In that meeting with Jesus, Cleopas and the other disciple turn around and head back the right way, back on the right road, back to life. Hope is restored, hearts are burning in the breaking of the bread. Many people need to have their hope restored. Some of us might need to be turned around in our thinking, some might need to ask for strength in the waiting, and many likely need to find their hope again.


How can we find our Hope again?

One of the things I love about Eastertide is the renewal of baptismal vows. There is something in the renewal of promises and the sprinkling of water that makes all things new again and restores hope. For those of us baptised as babies, we didn’t have the opportunity to make those promises for ourselves, although maybe in confirmation we did. Either way it is a restorative thing to do.

Peter, in Acts 2, is calling for people to repent and be baptised. Our sins have been forgiven and the gift of the Holy Spirit has been given. This is the great Christian hope. Wonderful news and a wonderful starting point for reclaiming any lost hope. The first step, according to Peter, is to repent and be baptised.

Remember the promises made:


Do you reject the devil and all rebellion against God? I reject them.
Do you renounce the deceit and corruption of evil? I renounce them.
Do you repent of the sins that separate us from God and neighbour? I repent of them.

Do you turn to Christ as Saviour? I turn to Christ.
Do you submit to Christ as Lord? I submit to Christ.
Do you come to Christ, the way, the truth and the life? I come to Christ.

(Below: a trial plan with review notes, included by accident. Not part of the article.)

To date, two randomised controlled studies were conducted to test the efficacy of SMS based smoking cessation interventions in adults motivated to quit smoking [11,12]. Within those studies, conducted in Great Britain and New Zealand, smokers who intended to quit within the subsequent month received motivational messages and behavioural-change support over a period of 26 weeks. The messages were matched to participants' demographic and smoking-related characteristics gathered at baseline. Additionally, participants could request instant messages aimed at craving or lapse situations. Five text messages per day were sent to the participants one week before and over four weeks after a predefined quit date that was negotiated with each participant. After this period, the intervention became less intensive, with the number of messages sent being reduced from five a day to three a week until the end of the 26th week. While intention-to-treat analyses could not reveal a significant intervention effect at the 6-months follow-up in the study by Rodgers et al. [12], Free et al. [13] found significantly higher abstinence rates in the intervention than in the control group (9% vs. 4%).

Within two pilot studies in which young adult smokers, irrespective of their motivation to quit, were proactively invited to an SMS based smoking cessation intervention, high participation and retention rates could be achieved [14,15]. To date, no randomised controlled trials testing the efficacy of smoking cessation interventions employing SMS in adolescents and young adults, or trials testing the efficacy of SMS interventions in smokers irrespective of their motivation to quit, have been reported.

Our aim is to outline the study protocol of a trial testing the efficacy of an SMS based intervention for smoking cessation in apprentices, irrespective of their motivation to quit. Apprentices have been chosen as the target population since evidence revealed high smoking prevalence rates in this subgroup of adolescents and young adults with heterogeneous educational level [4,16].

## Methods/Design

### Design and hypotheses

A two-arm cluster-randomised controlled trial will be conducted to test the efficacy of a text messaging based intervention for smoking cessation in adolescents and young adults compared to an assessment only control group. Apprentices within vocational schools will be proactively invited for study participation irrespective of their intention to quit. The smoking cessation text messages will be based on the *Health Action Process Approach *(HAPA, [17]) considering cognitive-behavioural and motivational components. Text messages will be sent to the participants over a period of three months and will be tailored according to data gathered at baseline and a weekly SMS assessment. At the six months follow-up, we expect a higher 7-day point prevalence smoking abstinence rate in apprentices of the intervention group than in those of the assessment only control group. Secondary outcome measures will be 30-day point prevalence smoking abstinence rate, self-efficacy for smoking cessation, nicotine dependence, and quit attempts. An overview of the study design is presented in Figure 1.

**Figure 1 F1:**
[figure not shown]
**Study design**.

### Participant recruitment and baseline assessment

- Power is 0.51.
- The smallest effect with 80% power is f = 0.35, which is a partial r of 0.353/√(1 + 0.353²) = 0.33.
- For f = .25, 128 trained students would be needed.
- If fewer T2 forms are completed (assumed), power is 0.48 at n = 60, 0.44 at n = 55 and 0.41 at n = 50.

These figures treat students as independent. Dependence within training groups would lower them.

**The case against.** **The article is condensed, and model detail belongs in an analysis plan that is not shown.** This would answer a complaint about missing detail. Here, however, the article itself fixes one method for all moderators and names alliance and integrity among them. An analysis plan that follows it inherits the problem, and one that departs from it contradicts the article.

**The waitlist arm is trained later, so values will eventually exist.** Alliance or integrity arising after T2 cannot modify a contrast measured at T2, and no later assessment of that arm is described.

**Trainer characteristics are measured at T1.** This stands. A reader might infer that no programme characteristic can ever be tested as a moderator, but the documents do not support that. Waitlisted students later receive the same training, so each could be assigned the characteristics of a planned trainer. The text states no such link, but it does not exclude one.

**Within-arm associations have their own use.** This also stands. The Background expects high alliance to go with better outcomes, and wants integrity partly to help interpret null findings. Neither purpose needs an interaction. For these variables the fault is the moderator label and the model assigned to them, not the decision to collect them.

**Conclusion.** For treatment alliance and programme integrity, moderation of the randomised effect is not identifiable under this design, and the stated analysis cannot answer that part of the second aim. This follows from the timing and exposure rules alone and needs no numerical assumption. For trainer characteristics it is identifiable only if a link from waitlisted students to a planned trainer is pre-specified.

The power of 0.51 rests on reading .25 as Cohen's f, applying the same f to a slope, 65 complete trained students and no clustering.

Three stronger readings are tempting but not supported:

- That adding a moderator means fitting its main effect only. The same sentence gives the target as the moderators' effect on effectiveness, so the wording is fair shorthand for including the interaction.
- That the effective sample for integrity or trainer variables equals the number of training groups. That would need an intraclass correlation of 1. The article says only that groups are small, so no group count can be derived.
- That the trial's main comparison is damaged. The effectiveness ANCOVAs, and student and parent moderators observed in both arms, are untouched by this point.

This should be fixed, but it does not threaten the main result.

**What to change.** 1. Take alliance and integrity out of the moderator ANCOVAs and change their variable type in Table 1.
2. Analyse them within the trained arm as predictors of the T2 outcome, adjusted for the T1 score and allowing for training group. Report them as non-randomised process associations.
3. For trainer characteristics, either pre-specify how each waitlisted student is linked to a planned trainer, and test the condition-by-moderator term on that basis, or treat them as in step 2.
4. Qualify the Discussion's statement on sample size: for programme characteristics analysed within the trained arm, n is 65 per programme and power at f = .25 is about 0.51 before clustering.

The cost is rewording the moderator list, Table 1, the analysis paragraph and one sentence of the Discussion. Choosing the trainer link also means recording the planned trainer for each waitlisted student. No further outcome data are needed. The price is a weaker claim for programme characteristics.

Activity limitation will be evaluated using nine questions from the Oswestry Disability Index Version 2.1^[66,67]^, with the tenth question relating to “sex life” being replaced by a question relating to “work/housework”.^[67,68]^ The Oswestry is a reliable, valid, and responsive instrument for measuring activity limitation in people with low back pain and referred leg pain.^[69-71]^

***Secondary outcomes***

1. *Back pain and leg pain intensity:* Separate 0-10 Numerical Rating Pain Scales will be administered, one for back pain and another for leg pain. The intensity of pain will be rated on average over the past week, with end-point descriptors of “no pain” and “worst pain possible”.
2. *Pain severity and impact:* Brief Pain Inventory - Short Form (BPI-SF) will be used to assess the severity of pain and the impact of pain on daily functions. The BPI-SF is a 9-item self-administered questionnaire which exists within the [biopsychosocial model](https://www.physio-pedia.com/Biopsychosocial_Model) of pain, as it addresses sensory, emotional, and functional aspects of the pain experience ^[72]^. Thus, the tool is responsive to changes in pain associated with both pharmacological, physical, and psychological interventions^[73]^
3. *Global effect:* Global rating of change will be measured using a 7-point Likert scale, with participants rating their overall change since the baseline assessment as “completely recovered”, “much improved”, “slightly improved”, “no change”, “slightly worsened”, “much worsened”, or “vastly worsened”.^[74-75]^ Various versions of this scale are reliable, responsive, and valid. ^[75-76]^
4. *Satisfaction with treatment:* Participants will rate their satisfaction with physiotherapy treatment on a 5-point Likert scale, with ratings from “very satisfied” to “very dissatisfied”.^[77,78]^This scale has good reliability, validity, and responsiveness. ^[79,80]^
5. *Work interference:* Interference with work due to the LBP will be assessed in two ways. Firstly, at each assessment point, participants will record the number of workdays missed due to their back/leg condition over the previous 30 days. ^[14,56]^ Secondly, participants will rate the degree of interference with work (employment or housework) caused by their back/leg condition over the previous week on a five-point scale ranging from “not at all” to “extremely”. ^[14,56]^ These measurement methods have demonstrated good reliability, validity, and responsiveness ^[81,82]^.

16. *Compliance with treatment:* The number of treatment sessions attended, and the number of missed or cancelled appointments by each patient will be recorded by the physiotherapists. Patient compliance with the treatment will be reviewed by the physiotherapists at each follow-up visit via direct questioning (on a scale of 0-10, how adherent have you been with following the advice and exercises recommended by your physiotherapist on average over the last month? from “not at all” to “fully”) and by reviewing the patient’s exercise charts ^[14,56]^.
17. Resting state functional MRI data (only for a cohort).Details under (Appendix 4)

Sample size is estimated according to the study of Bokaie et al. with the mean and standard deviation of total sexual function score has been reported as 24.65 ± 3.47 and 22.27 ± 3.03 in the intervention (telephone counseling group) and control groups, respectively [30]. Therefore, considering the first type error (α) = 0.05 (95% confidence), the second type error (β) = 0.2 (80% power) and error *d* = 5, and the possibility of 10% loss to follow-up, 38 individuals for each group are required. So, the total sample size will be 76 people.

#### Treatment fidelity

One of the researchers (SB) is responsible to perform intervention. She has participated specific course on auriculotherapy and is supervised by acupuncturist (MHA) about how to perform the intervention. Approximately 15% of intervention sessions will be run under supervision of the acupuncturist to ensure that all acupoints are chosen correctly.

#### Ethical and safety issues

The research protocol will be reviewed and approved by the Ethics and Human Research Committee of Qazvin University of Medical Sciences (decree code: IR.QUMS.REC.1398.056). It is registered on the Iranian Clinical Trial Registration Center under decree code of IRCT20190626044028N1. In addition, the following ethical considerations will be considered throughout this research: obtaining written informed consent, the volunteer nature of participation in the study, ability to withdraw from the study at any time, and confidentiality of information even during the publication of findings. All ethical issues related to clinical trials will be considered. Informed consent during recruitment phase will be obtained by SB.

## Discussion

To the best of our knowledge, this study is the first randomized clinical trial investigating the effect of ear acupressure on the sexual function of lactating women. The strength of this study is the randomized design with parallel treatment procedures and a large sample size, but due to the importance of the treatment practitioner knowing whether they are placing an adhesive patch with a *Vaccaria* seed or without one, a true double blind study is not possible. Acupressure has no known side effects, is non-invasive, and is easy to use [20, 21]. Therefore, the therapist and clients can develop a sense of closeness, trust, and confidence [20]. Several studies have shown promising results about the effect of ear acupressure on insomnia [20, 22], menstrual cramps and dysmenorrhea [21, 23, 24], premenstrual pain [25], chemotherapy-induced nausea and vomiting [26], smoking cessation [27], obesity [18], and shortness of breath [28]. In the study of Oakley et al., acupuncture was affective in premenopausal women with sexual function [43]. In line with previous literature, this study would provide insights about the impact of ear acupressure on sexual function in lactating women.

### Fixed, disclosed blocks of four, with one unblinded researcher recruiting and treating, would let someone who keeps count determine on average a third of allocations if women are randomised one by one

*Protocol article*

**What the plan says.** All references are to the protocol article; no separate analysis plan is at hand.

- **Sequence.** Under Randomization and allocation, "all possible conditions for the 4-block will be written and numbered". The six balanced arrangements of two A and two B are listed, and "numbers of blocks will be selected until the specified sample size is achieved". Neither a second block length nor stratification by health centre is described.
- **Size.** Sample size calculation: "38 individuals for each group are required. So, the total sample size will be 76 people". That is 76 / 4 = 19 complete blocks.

Peter is imploring these Christians to love each other deeply from the heart. They have been born anew and nothing can take away the hope of the final redemption and resurrection. Peter knew this first-hand. Peter the one who denied Jesus three times and was restored three times. If anyone thought they were beyond hope, Peter is a prime example. Yet Jesus meets Peter on that first Easter, on the shores of Galilee as Peter too is attempting to go back to his previous life as a fisher of fish. In a conversation with Jesus, Peter is restored.

Remembering our baptismal vows, the forgiveness of sin, the gift of the Holy Spirit, the great love and long reach of God for each of us seems to me a place where we can recover our hope. It was in the breaking of the bread that Cleopas and the other disciple had their eyes opened and recognized Jesus. As we shortly break bread together this morning, my prayer is that hope will be restored and the promises of God will be renewed for each one of us.

Proper 16: Standing Firm

From Holy Trinity Anglican Church in Utrecht

22/8/21
Proper 16/Trinity 13

Psalm 84
Ephesians 6:10-20
John 6:56-69


We have finally reached the end of John 6 as today is Sunday five of five! I have mentioned the various threads and themes that run through this rather dense chapter over the last few weeks. At each turn, Jesus is ratcheting up what is at stake for both that early crowd and for us now.

One golden thread running through this chapter are the words very truly and believe. They are used a lot! Jesus is telling us very truly to believe in Him. I spoke last week about how the way we trust in things and people can influence how we trust God.